By Olountele Dokun
On Thursday, January 14, 2016, “Oil-Price.Net”, a commodity trader, posted $30.31/barrel for the (North Sea) Brent Crude, against which our Bonny Light is indexed.
On the same day, anchor persons on BBC World Business Today, a daily Television dialogue, quoted Standard Chartered Bank analysts predicting, pessimistically, $10/ barrel for the black gold“someday soon”. The previous day, on January 13, 2016, Ibe Kachikwu, the Nigerian minister of state for Petroleum, in a CNN interview, hoped that production cuts, to boost price, could be achieved with OPEC and non-OPEC countries, Russia inclusive.
It may wishful thinking. In the same interview few minutes later, the Minister of Petroleum of the United Arab Emirates (UAE), an OPEC member country petroleum minister, dismissed such notion, calling it “artificial”. He however expressed optimism that by end 2016, oil price would rally as demand would surge and high-cost producers would be thrown out of business?So, is the downward slide unstoppable? Is $10/barrel, at least in the short term, possible?
Commodities, crude oil no exception, experience wide price swings. Until 16 years ago (precisely March 28, 2000), when OPEC adopted the $22 -$28 price band for the OPEC basket of crude, real oil prices only exceeded $30/barrel in response to wars or conflict and especially only in the Middle East.
If long term history is anything to go by, crude oil upstream operators should plan to operate with profit under $25 per barrel of oil. Back in my early days as a geologist at Shell Petroleum, Operating Expenditure (OPEX) rarely exceeded $5/barrel. Of course, then, economy of scale helped as no field went on stream if it did not make 30,000 barrels per day. There was then, in SPDC, the Atlas of Un-appraised Discoveries (UAD) which a Dutch colleague, Aryan Schouten-Netten, taunted in Dutch tautology, “un-appraisable discoveries”. The author catalogued these then as Team Geologist for the eastern division in the mid eighties. Some of these are today the so-called “Marginal Fields” auctioned to the likes of Niger Delta Petroleum Resources (NDPR), Midwestern Oil, to name a couple. And among such fields are the likes of Uquo (operated by Dada Thomas’ Frontier Oil) and Asaramatoru (operated by Chambers Oyibo’sPrime Energy).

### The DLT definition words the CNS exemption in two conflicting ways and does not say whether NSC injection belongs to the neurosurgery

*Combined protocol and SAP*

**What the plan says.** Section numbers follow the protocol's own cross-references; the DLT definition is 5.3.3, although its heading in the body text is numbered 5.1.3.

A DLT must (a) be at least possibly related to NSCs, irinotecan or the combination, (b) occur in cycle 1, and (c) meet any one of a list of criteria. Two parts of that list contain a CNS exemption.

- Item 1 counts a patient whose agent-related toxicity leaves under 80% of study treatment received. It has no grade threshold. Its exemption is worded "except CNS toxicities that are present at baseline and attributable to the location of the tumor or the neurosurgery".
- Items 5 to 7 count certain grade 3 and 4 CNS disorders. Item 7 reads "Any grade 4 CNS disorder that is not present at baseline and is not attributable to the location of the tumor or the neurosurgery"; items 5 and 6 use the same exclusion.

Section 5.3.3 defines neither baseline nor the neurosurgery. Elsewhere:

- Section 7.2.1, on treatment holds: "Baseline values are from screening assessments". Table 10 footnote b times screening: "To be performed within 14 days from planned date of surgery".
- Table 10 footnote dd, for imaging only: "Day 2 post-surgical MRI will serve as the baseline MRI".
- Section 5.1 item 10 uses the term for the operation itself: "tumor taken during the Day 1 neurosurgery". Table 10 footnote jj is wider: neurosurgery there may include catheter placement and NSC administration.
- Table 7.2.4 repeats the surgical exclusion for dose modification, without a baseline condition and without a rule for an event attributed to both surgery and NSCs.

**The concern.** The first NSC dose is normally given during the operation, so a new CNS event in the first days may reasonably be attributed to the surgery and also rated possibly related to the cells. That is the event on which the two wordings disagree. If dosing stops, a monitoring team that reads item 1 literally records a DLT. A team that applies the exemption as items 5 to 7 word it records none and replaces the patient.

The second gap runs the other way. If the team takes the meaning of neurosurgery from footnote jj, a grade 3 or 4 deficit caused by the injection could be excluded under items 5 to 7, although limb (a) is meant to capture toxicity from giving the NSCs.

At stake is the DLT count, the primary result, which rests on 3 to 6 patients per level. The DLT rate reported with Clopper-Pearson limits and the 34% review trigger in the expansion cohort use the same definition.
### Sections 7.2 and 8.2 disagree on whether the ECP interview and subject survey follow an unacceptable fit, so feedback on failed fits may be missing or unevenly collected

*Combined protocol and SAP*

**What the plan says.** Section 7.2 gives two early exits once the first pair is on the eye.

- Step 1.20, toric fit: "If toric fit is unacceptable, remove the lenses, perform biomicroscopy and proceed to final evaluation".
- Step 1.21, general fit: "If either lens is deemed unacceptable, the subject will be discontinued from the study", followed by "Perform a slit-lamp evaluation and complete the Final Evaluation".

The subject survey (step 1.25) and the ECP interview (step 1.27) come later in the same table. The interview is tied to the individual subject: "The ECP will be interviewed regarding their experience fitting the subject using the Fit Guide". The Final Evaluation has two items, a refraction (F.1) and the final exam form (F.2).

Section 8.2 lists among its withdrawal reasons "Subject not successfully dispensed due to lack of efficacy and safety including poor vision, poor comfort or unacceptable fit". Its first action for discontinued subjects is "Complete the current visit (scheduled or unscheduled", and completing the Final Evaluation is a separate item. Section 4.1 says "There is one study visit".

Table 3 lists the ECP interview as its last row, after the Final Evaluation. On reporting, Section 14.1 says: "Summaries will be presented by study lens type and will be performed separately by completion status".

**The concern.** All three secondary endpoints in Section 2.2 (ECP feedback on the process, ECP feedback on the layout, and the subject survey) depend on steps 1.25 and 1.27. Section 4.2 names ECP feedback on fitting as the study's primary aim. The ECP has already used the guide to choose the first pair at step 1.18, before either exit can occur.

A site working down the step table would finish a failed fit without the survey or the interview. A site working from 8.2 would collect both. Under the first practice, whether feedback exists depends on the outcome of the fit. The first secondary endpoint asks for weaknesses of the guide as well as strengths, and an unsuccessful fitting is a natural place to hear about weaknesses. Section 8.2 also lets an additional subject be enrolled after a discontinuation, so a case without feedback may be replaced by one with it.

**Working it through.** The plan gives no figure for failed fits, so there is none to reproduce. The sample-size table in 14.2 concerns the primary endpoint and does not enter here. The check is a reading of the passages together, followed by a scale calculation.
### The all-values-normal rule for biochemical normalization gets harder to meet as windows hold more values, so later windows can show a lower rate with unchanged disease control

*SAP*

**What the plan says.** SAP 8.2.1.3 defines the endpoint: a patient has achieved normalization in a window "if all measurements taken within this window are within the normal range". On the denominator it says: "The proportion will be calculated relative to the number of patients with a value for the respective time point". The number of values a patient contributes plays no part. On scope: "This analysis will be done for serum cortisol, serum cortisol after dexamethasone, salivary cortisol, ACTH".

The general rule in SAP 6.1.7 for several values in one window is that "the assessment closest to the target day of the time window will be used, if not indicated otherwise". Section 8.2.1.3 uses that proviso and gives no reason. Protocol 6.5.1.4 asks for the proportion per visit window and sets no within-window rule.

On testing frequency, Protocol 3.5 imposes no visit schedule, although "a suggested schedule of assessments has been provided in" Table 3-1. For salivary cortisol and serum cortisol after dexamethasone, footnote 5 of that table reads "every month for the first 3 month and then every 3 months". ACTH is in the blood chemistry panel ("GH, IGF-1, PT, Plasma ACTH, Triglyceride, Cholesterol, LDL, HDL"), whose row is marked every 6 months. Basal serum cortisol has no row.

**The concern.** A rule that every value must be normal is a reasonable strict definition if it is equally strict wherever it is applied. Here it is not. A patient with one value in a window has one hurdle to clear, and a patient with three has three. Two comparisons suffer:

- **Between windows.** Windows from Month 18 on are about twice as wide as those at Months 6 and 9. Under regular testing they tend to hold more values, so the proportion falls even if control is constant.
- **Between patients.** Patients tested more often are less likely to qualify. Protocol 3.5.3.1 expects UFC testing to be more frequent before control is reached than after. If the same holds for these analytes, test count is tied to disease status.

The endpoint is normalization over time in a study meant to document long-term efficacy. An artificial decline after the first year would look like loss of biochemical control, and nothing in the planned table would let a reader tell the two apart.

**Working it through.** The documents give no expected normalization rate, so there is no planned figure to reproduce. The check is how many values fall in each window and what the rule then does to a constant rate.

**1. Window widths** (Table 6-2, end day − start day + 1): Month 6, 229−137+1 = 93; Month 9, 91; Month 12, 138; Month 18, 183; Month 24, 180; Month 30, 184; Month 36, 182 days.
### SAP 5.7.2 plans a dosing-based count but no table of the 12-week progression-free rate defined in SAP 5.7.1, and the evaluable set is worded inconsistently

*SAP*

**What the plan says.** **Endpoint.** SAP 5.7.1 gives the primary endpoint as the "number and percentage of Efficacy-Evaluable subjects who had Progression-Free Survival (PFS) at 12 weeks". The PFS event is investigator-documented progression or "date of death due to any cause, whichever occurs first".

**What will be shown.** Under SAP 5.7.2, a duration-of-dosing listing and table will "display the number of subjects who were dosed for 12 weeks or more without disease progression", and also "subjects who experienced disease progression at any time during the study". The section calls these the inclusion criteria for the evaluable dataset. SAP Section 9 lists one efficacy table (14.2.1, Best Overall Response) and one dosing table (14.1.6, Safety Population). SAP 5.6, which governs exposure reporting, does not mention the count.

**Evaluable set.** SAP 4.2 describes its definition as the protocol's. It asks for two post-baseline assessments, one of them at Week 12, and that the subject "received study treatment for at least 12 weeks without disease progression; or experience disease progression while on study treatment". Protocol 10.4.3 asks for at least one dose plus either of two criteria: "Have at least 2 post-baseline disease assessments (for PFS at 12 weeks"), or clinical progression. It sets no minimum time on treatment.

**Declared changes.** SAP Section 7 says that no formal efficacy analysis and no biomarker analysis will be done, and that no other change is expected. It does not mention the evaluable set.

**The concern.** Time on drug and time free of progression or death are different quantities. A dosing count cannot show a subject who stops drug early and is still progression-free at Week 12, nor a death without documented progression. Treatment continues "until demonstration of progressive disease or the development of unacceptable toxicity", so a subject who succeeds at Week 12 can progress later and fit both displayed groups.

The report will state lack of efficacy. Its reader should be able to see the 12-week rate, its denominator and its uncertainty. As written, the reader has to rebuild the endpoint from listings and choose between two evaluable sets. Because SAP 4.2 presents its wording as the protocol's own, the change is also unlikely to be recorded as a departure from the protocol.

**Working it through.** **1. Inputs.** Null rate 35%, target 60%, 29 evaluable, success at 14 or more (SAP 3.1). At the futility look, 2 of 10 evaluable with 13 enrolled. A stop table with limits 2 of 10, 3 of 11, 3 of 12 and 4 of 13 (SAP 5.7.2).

According to the energy newsletter WTRG Economist,crude oil prices between 1869 and 2011, adjusted for inflation to 2010 United States dollars, averaged only $24.58 per barrel.This is the benchmark any upstream operator should stick to and this amount includes profit. It is the “normal” price according to industry analysts.
The Texas Railroad Commission, precursor of OPEC, regulated since 1869, domestic oil prices in the United States. It did so successfully, arm-twisting operators in the oil producing states of Texas, Oklahoma and Louisiana by putting a lid on what which field produced.
The Texas Railroad Commission effectively controlled oil prices in the United States prior to 1970. From 1948 through the 1960s, crude oil prices ranged between $2.50 and $3.00 per barrel: $17 – $19 in 2010 United States dollars.
OPEC was born in1960 with founding members Iran, Iraq, Kuwait, Saudi Arabia and Venezuela. Eleven years later, its members included Qatar, Indonesia, Libya, United Arab Emirate (UAE), Algeria and Nigeria.